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[365] “rushed out to stop them” as “they emerged from the woods on the charge,” or “to change their direction before they were exposed to the fire of the enemy.”

They were in the right direction — their commanding officer being in communication with his two superior officers, both on the field, and being then actually engaged in obeying the orders of both of them.

Again, Colonel Bratton says: “Two of Early's regiments were stopped in the wood and proper direction given to them (the Twenty-fourth Virginia and Hoke's North Carolina regiment). The two that charged my works were the Fifth North Carolina and a Virginia regiment commanded by a Lieutenant-Colonel Early.” Having shown that such a charge by the Fifth North Carolina was impossible, I proceed to show that the statement is not accurate, as to the Virginia regiment — and this is so for two reasons: First. There was no regiment in Early's brigade, or on that field, commanded by Lieutenant-Colonel Early. Second. There was no such officer as Lieutenant-Colonel Early. Nor is the statement more historic that the Twenty-fourth Virginia regiment was “stopped in the wood and proper direction given to it.” The Twenty-fourth Virginia, being on the left of the brigade and nearest to the enemy, was the first to come in contact with him. It was never “stopped in the wood” by anybody. It encountered the enemy's skirmishers to the west and rear of the redoubt, where Colonel Bratton was. It pushed these skirmishers out into the field, and had a brisk fight with the right of his line, to the left of the redoubt and beyond the front of it, while the Fifth North Carolina was getting up; and in this fight General Early, Colonel Terry, commanding the Twenty-fourth, and its Lieutenant-Colonel Hairston, were all wounded. What part Colonel Bratton's command bore in that fight of course I. do not know. I am sure, however, that no portion of it reported to or was seen by me when I took command of that regiment, as part of the brigade actually in the field, which I did as soon as I reached the redoubt, and while the Fifth North Carolina was pushing the enemy beyond the two redoubts. When Colonel Bratton further says: “The Twenty-fourth Virginia had meanwhile [that is, about the time the Fifth North Carolina reached the fence] emerged from the wood on the left, nearer to the enemy than my redoubt on which Early's regiment charged, and was moving in fine style upon them. Early's.regiment never recovered from the confusion into which they were thrown by the taking of my works. They ”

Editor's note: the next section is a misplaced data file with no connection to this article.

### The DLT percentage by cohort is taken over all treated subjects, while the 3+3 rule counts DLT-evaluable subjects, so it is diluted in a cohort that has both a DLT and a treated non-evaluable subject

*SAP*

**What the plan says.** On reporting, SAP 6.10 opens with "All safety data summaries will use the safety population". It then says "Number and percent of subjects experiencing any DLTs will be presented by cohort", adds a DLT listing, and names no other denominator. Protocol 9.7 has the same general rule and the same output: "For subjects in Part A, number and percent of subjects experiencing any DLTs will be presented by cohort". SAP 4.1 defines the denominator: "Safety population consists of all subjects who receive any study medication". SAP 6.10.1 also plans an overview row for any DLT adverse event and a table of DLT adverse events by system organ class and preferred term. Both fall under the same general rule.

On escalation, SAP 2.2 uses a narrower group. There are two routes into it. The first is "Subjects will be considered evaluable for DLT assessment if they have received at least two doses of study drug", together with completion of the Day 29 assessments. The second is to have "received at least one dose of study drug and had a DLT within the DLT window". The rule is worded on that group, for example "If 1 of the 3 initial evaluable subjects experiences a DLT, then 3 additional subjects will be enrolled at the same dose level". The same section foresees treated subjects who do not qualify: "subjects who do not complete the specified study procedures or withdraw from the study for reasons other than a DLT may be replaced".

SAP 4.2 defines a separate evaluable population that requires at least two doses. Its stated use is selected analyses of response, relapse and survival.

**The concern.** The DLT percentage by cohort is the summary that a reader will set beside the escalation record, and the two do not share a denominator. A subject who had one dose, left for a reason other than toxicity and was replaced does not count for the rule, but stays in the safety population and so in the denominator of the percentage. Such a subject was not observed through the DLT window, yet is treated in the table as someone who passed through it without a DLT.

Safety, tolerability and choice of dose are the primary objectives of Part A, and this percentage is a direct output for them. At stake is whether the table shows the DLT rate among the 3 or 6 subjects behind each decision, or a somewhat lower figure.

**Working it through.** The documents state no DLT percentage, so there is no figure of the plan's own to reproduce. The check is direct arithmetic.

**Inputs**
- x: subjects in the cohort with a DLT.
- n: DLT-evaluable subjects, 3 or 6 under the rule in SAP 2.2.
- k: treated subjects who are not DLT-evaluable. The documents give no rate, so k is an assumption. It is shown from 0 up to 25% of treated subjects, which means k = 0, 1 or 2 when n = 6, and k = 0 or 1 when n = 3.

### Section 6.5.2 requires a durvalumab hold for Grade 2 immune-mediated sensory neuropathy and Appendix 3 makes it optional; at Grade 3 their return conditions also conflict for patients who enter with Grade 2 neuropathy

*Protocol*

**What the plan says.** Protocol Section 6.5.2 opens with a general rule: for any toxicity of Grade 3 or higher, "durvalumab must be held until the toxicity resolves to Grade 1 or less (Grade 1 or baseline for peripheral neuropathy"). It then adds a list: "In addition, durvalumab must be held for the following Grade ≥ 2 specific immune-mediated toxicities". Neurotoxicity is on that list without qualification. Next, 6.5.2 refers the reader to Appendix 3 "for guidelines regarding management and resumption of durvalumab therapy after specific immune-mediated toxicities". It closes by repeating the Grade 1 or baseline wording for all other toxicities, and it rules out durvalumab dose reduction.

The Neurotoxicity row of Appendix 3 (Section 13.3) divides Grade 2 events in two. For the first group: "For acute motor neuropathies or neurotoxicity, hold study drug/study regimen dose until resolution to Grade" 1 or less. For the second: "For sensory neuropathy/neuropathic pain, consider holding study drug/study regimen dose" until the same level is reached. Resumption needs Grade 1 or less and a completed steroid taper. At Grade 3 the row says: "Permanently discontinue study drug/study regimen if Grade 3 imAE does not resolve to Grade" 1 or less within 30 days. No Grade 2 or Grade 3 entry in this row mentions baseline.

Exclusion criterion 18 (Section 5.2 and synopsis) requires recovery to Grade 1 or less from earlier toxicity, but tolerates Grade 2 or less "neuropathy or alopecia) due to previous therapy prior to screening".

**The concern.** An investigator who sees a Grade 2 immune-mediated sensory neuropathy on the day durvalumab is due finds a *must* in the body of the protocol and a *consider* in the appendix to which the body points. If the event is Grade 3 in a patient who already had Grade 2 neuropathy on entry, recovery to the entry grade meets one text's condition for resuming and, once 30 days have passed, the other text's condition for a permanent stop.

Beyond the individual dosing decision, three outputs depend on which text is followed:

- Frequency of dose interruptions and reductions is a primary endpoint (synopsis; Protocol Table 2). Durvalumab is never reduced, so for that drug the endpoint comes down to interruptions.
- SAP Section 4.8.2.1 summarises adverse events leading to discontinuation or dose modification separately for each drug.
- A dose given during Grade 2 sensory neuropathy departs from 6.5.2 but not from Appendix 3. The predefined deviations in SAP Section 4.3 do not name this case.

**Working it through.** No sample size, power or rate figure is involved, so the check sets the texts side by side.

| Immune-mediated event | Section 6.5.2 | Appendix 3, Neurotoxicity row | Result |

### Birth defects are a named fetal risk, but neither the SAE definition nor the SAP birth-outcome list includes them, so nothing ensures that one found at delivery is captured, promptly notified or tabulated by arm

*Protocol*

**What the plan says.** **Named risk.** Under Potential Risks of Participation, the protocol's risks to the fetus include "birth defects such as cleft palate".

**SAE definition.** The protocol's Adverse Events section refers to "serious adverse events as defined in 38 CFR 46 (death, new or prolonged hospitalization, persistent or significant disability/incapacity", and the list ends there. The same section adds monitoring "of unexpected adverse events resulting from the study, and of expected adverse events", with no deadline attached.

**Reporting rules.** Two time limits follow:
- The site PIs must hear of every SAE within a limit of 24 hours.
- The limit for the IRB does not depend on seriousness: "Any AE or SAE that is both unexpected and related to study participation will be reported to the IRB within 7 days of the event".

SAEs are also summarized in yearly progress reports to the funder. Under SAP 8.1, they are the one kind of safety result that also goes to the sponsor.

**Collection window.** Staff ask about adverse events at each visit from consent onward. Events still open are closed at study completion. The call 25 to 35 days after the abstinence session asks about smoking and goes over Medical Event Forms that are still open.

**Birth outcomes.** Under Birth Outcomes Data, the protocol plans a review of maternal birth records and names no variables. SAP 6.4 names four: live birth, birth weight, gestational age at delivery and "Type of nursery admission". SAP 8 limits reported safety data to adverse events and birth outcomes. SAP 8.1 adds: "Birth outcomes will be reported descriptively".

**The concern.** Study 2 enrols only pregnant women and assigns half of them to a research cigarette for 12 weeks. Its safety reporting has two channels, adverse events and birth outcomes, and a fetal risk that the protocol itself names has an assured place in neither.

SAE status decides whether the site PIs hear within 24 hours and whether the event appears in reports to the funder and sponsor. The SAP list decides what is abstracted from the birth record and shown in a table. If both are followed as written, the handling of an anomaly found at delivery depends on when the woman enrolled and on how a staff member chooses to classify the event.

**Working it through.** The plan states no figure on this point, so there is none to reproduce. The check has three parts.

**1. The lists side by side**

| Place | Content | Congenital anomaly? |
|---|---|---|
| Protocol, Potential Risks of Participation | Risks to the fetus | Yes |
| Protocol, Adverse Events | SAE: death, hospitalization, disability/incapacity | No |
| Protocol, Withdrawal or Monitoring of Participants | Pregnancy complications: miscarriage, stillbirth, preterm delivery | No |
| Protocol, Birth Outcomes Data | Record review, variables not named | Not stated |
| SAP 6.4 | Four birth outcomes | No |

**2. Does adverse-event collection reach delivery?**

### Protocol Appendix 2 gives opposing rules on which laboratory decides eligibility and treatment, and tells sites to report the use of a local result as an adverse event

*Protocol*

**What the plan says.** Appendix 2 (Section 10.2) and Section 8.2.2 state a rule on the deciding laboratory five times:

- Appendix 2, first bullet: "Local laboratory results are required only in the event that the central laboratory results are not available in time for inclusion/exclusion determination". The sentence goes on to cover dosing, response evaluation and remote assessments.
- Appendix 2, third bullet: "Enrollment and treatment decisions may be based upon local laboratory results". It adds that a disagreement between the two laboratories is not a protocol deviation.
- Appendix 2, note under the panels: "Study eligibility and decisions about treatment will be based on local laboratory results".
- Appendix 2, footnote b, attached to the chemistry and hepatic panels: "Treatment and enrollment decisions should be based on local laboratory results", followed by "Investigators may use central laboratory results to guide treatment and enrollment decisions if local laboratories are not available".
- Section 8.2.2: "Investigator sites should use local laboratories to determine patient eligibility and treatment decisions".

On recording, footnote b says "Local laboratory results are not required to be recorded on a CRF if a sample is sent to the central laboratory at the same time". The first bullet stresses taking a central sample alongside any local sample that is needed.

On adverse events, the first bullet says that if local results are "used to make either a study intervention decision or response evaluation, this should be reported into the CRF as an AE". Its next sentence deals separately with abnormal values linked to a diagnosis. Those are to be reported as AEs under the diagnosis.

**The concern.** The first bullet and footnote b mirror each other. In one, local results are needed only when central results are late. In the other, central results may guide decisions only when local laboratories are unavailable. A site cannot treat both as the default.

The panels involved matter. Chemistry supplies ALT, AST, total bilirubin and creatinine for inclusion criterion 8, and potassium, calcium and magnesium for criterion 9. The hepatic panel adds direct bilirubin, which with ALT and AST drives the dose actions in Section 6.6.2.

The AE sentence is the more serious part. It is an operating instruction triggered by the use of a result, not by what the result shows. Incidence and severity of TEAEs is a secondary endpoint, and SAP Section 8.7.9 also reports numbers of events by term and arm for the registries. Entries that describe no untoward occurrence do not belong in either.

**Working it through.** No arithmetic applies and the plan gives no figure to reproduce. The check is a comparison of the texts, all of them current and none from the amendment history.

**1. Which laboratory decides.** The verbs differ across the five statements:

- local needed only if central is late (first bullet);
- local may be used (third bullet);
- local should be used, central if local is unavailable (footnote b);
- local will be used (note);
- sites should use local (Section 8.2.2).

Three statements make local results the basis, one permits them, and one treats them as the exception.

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Samuel Early (7)
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